I suppose for me, one of my touchstones for this piece was that the structure of Mary Shelley’s novel takes the form of a story that contains other stories within it. We start with Captain Robert Walton’s story recounting his journey to the North Pole where he meets an exhausted, half-dead Frankenstein. He in turn, proceeds to tells the story of his life and within that story we find another story, the Creature’s story. This ‘Russian doll’ structure sparked my imagination. For me Frankenstein suddenly felt like a dark gothic fairy tale with a nightmarish and dream like quality that seemed to flow from this. It struck me that those that didn’t know the novel and who were watching in the theatre without any preconceptions might question how reliable Frankenstein is? Could what he says be true? Has he hallucinated the whole thing? Is he in fact a raving madman?…Dramatically, all we know for sure is that he’s telling a story. And so I decided that we should embrace this element and absolutely make the fact that he’s telling the story the focal point of the piece. So we ‘set’ the play on the ship upon which Frankenstein clambers aboard, as that is the only thing that we know to be real, and in turn the ship ropes and crates and the materials and the furniture that he finds there become what he uses, and we use theatrically, to help to tell his story. The creature too therefore has elements and accents of this world of the ship, of cloth and rope and sack and stiches, something that has literally been brought to life by Frankenstein as if wrenched from the set. For me, the beauty and excitement of theatre is that it is live, unfolding in front of you as you watch and having the creature as a life-sized Bunraku style puppet seemed to fit perfectly with this approach. Frankenstein is obsessed with finding the spark of creation, the ‘elix of life’ and bringing to life dead matter. I hope that we will mirror this by bringing the creature to life theatrically, animating, manipulating and giving life to the puppet in front of the audience and hopefully giving them the illusion that it has a life of it’s own. It seemed to me to be a lovely theatrical metaphor for the act of creation in the story and I hope that audiences will embrace it.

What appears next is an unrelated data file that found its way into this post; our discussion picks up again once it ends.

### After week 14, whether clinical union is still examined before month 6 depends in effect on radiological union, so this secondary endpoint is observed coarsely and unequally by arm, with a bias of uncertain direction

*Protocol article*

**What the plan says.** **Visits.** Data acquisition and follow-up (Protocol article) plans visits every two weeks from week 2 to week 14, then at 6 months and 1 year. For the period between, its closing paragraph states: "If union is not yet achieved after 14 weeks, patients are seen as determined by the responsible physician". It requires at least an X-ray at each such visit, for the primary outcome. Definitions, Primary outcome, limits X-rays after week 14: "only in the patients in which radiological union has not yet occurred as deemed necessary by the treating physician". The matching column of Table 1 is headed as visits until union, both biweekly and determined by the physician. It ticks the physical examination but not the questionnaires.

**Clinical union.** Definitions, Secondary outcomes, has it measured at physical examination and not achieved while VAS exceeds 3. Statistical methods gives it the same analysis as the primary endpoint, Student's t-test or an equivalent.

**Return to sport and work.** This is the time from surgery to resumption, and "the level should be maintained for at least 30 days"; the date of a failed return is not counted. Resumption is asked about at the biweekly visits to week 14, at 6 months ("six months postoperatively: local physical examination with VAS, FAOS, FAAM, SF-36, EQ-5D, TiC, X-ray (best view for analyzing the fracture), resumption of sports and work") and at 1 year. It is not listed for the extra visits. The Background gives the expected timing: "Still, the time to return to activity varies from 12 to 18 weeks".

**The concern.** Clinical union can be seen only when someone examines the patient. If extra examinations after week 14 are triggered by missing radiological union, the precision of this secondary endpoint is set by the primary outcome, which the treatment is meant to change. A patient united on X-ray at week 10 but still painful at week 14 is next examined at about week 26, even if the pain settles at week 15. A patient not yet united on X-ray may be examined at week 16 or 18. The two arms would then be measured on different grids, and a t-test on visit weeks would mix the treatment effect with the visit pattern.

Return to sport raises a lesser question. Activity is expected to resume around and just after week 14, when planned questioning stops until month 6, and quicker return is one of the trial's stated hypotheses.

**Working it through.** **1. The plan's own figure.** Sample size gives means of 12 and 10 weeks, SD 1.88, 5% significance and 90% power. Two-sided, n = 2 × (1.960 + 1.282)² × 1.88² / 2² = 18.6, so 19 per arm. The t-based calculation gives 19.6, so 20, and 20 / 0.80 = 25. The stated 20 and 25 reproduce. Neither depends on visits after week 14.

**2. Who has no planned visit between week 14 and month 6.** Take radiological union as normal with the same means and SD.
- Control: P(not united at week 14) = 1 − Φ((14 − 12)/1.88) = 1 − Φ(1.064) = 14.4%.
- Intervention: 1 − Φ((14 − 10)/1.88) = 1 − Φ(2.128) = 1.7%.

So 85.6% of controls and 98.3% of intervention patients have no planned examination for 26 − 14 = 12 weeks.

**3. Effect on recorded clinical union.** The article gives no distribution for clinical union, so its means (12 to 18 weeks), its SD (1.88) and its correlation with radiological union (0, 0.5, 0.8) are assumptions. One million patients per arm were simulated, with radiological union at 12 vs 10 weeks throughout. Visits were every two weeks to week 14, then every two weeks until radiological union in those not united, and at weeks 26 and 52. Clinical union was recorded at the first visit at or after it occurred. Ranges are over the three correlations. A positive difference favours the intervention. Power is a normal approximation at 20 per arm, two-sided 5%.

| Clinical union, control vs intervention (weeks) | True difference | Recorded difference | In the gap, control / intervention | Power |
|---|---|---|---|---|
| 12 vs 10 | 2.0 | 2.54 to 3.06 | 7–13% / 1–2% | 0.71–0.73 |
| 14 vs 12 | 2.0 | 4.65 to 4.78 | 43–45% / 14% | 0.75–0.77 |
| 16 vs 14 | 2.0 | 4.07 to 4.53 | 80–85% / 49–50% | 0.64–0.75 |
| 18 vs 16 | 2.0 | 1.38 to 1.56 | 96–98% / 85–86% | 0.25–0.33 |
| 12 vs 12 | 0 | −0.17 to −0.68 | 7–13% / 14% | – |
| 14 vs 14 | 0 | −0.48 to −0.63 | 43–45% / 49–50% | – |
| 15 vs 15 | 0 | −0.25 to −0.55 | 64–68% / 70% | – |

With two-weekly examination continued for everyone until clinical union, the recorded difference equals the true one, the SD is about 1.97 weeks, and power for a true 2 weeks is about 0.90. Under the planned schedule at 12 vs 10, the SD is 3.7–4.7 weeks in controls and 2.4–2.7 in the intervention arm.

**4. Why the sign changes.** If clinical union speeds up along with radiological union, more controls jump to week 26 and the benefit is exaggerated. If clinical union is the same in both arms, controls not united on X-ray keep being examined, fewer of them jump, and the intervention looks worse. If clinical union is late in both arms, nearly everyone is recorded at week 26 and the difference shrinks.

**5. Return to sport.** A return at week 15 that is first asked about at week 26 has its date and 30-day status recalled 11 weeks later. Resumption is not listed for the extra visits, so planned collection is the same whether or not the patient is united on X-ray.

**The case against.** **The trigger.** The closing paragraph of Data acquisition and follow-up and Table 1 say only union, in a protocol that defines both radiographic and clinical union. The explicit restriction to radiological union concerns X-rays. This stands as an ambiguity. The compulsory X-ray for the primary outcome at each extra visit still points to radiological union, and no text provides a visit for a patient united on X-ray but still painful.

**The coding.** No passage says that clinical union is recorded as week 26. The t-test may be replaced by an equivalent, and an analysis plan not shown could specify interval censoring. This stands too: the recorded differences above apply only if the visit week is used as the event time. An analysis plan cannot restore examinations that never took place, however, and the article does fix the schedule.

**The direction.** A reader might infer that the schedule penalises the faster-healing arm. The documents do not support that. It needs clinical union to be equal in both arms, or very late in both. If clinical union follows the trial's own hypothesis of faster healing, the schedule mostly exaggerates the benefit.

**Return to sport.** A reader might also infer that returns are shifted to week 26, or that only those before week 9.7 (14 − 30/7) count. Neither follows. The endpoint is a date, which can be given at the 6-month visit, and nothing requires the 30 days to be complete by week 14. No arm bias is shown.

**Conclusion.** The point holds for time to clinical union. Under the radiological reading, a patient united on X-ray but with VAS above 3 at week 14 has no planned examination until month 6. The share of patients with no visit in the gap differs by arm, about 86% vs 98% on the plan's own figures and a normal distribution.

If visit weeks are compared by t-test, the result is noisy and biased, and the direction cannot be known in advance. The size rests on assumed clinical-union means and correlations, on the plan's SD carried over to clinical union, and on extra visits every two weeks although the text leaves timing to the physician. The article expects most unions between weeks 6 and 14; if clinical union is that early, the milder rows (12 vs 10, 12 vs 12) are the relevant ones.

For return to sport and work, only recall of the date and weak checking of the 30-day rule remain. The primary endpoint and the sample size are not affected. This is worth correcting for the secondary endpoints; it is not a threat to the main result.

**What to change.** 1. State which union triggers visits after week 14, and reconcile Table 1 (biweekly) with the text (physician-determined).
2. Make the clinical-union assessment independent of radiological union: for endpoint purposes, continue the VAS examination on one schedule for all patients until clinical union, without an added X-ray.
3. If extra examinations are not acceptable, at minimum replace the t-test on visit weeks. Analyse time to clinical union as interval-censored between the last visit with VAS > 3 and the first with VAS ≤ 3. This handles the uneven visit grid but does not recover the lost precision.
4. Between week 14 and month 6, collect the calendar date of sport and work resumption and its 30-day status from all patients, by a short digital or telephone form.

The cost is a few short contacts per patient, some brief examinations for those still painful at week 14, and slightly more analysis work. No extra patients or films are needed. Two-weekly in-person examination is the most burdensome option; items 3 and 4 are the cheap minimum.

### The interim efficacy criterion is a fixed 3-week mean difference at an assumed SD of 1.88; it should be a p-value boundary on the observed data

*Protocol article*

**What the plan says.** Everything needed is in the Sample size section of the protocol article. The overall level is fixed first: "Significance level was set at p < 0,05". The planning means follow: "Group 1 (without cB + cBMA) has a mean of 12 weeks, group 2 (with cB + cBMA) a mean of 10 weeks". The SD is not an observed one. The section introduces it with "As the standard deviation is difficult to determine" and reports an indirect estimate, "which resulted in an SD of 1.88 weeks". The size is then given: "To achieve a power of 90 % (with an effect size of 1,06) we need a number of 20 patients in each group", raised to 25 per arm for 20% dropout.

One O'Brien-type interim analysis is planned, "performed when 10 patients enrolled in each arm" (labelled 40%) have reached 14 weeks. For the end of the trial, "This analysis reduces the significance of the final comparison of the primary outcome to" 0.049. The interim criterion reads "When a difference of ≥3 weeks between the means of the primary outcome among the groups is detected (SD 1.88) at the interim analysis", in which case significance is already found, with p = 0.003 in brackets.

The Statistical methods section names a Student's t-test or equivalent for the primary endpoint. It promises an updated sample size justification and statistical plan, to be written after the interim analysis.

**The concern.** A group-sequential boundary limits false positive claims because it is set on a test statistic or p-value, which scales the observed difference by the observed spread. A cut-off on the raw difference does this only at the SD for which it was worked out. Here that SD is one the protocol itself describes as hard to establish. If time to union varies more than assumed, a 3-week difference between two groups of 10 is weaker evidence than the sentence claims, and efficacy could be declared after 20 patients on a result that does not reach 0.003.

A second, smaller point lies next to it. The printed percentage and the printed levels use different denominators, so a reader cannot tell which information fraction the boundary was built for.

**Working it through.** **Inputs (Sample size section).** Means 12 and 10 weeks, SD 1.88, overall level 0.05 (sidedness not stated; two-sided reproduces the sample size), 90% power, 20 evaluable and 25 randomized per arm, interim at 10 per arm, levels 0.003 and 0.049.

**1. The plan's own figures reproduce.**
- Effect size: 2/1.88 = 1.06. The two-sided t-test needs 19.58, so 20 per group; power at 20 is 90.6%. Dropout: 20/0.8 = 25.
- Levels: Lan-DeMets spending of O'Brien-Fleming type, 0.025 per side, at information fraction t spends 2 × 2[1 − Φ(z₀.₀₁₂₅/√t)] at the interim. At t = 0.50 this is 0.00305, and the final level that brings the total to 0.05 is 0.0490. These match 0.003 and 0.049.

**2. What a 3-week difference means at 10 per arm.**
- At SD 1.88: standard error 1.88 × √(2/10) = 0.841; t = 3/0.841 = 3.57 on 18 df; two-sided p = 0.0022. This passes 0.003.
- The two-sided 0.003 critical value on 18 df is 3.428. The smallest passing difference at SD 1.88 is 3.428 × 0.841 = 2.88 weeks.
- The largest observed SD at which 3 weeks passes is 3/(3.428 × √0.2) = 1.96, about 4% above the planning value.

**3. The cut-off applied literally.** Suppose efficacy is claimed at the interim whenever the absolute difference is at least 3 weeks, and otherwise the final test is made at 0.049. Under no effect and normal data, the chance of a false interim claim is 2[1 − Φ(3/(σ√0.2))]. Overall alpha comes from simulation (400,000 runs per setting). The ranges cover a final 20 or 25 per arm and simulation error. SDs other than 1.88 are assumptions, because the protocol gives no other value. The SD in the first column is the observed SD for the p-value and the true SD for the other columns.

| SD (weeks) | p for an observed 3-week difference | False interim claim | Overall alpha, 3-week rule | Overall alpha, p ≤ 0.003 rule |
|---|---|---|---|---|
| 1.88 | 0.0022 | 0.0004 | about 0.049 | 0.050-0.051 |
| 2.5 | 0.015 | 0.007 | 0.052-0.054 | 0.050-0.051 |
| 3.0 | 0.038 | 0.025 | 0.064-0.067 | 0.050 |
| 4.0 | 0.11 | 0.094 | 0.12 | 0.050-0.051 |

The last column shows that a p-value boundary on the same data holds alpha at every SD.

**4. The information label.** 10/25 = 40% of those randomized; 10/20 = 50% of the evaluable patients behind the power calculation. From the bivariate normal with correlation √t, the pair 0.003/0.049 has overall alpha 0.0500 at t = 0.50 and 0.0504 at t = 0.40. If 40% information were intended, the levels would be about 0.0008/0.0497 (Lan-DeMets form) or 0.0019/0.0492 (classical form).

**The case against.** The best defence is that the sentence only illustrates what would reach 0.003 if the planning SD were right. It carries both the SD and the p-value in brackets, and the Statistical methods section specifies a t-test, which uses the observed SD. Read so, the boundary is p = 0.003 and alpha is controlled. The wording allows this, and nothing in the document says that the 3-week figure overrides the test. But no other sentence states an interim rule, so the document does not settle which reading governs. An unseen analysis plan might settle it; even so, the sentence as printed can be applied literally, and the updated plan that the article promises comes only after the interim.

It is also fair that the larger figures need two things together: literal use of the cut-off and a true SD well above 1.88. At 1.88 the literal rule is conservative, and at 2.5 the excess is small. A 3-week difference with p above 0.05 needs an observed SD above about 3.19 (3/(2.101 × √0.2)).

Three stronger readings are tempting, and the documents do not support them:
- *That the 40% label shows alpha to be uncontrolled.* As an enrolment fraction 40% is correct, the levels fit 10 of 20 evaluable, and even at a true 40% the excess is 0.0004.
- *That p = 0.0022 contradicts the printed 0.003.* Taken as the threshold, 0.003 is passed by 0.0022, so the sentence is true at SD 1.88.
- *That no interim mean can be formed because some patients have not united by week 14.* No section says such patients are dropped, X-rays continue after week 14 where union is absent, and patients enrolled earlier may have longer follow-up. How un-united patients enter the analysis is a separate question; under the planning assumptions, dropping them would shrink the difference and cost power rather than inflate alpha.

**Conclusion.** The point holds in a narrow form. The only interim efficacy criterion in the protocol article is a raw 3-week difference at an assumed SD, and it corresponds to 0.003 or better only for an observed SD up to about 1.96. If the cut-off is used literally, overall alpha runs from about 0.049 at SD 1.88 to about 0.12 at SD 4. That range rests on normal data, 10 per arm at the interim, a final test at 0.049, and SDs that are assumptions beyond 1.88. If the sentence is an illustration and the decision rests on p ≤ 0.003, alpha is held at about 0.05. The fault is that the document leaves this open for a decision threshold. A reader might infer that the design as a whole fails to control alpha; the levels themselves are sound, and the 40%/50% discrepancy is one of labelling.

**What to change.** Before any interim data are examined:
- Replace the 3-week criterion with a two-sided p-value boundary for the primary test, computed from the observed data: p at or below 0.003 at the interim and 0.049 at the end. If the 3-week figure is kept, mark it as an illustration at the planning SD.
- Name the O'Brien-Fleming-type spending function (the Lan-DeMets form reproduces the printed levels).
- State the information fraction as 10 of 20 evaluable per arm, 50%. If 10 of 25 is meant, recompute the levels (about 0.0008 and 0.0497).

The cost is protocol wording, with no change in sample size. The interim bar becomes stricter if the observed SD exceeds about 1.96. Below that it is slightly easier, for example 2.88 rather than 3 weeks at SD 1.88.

- What can the audience expect from this production?
A show that celebrates the excitement of live theatre using inventive, bold storytelling to bring Mary Shelley’s dark gothic thriller to life using puppetry, live music and sound and utilising all the skills and abilities that our company of 5 performers possess. If audiences leave the theatre excited and entertained by what they’ve seen as well as being moved and challenged by the complex moral questions that this tale provokes, I’d be delighted!